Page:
© 2002 Norman Sperling. Excerpted from What Your Astronomy Textbook Won't Tell You, 0-913399-04-3.
Whichever textbook you use, you need to understand its context.
Your textbook contains a lot of features to help you learn the concepts and information. Use the captions, the glossary, the learning objectives, the chapter-end questions, and the further readings, every time they'll help you learn, not only when your prof assigns them.
Your textbook is far more up-to-date, much better illustrated, and far more informative than
my introductory-astronomy textbook:
George Abell: Exploration of the Universe, 1964
I used George Abell's Exploration of the Universe in 1965 as a freshman at Michigan State. It was exciting! Not only did it shovel nifty information at me, it conveyed the excitement of research, and the latest perspectives. It even included a few color pictures. (Textbooks didn't get color on every page till the late 1980s. Prices skyrocketed because that's a lot more expensive to prepare and print.)
When I look at Abell's textbook now, however, I cannot help but chuckle. It is so naïve, so ignorant! The pictures look crude, because we have much better technology nowadays. The data are elementary. Spacecraft had only just reached Mars and Venus. Some concepts seem rather strange because we think of those things differently now. There is no mention of background radiation (discovered later that year) or pulsars (they weren't discovered till 1968), and no spacecraft pictures of Jupiter. Computers were huge, clunky, and rare. In so many ways, they didn't understand their clues – they didn't know impact craters pepper the whole solar system, and they didn't know rings circle all the big planets.
But my text was certainly a good-faith rendition of the astronomy of its era. The fact that it gave me no hint of all that was to come reveals a trait common to most textbooks: they are overly-positive. They concentrate so much on what they DO know that they neglect to point out what they DON'T know.
Abell's book was definitely a big improvement over the previous dominant textbook:
Robert H. Baker: Astronomy, 1930
Baker's book went through 10 editions from 1930 clear into the 1970s, a huge span for any textbook. I often checked it out of my city library while in high school, and was surprised it was not the one my prof required in college … surprised, and soon happy. That's because Abell deliberately included astronomy's excitement, and Baker never did. All the data and pictures and understandings of its time are there – the pictures were the very best available – but recited in a dry, declaratory way. That's the kind of person Baker was. Charles J. Peterson relays this story witnessed by a former student of Baker's:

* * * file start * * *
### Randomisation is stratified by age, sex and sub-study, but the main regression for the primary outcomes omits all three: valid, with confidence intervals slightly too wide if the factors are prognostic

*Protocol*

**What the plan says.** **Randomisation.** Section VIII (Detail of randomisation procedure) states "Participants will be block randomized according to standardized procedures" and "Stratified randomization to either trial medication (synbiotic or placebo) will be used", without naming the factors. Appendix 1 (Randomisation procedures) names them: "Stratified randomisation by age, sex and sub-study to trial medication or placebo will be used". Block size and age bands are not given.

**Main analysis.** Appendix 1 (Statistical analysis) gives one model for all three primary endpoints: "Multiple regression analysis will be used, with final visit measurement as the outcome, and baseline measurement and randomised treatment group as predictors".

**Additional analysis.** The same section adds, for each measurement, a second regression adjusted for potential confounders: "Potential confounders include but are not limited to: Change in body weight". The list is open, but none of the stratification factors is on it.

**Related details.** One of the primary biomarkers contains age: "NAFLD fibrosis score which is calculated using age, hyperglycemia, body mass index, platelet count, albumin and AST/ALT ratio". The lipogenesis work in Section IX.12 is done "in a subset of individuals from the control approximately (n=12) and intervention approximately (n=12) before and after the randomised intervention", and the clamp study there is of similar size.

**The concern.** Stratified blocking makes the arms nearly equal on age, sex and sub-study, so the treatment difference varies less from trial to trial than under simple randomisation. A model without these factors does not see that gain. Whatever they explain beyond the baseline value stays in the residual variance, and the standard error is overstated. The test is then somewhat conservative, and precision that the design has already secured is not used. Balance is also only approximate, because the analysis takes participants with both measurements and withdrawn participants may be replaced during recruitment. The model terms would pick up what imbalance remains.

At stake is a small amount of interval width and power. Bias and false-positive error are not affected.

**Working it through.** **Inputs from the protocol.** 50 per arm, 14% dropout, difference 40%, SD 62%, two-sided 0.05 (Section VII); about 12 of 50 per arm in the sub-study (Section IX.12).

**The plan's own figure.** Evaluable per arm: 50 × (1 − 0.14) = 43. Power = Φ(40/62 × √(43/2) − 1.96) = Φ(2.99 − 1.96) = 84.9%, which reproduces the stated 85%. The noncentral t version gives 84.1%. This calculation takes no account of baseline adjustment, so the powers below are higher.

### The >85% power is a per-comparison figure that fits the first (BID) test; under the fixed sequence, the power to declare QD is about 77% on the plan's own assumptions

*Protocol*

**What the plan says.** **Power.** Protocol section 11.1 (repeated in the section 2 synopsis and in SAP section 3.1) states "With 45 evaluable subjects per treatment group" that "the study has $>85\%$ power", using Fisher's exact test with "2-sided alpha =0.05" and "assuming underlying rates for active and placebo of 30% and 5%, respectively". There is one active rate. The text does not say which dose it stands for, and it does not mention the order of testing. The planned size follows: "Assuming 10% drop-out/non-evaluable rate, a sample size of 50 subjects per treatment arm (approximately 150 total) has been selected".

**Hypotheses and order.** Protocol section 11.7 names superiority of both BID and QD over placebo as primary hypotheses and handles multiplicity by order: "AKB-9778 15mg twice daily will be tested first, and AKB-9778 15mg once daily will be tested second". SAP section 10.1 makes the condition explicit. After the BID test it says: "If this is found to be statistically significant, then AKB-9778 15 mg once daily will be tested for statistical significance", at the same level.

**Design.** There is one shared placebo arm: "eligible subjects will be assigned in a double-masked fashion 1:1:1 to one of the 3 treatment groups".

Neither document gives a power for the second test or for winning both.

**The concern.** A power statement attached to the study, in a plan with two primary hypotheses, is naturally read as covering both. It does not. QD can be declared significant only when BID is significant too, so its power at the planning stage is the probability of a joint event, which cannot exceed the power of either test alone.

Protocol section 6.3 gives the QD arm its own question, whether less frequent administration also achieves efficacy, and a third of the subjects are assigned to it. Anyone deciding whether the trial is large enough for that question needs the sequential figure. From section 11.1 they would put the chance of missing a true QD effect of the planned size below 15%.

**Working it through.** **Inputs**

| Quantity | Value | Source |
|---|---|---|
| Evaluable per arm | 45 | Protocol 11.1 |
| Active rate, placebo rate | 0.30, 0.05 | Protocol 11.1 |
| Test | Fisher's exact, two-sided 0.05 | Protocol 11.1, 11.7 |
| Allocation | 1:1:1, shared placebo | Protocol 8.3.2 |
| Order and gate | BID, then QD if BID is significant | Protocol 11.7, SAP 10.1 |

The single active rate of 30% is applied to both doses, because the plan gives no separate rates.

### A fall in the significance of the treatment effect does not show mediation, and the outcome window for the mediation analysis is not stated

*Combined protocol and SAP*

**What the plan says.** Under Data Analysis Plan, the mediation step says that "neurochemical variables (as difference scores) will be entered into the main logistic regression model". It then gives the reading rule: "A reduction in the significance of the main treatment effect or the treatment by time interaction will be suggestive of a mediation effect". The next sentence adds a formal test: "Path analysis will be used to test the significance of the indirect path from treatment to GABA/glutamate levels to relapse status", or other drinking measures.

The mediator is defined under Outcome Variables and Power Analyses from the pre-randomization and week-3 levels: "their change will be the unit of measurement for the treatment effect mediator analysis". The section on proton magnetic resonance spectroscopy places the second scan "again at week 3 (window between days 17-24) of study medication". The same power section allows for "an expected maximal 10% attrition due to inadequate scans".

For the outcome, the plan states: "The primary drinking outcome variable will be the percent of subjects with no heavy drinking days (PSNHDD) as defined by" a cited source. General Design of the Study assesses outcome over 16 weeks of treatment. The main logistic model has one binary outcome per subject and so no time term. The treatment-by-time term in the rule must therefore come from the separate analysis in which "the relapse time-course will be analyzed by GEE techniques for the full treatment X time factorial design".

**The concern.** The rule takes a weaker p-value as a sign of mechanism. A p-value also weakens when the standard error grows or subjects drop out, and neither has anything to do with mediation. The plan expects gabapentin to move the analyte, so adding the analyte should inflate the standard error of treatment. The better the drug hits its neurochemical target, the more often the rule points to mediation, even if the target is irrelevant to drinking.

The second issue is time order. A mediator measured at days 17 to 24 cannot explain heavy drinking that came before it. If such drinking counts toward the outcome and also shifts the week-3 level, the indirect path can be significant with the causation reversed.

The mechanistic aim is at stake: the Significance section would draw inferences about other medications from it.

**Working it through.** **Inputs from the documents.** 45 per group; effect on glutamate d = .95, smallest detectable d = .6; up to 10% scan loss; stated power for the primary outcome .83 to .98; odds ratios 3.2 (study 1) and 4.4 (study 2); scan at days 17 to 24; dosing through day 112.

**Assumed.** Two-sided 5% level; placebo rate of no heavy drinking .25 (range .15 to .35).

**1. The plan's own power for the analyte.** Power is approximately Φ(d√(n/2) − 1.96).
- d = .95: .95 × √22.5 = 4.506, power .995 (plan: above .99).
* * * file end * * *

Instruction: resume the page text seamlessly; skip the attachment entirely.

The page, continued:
One day a student approached Baker in his office at the University of Illinois to seek help on a concept which he was having difficulty understanding. Baker reached over to his bookshelf for the latest edition of his text. He thumbed to the relevant page and proceeded to read the paragraph pertaining to the student's inquiry.
"I don't understand," responded the student.
Baker read the paragraph a second time.
"That's what I don't understand," replied the student.
Baker then read the paragraph for a third time.
"But I still don't understand," lamented the poor student.
Baker returned the volume to the bookshelf and turned to face the student. "I'm sorry, but I can't help you," he said. "I've given it the best shot I can."
Baker's book is a good-faith rendition of the astronomy of its era, but laughable now. It is so naïve, so ignorant! How primitive they were! They didn't know that galaxies were a big story. Spacecraft were still science fiction. Computers were undreamt of. And so on. Astronomers back then were just as smart and clever as modern ones, but they had a lot less to go on, and it shows.
Nevertheless, Baker's book marked a major improvement over:
Forest Ray Moulton: Astronomy, 1906
Moulton was a leading astronomer of his time, teaming with Thomas C. Chamberlain to propose how the solar system might have formed as a result of another star coming very close to the Sun. Though later data disproved the Chamberlain-Moulton theory, it was advanced for its era.
Moulton's book is now a giggle-factory. The writing is not just passive-dull but downright stodgy. The contents are so naïve, so ignorant! This was before radio astronomy, before anyone knew how fusion works. It's not that much is wrong, but it sure makes you appreciate how much has been learned since then.
Yet it, too, was a good-faith rendition of the astronomy of its era: full of the latest data, and a few recent pictures. And Moulton marched in the forefront of education: his book was also chopped into small sections and marketed for correspondence courses, an early form of "distance learning". Moulton's textbook first appeared in 1906, and remained in print through the edition of 1938.
For all its shortcomings, Moulton's text was a major improvement over the previous dominant text:
Charles A. Young: A Textbook of General Astronomy for Colleges and Scientific Schools, 1888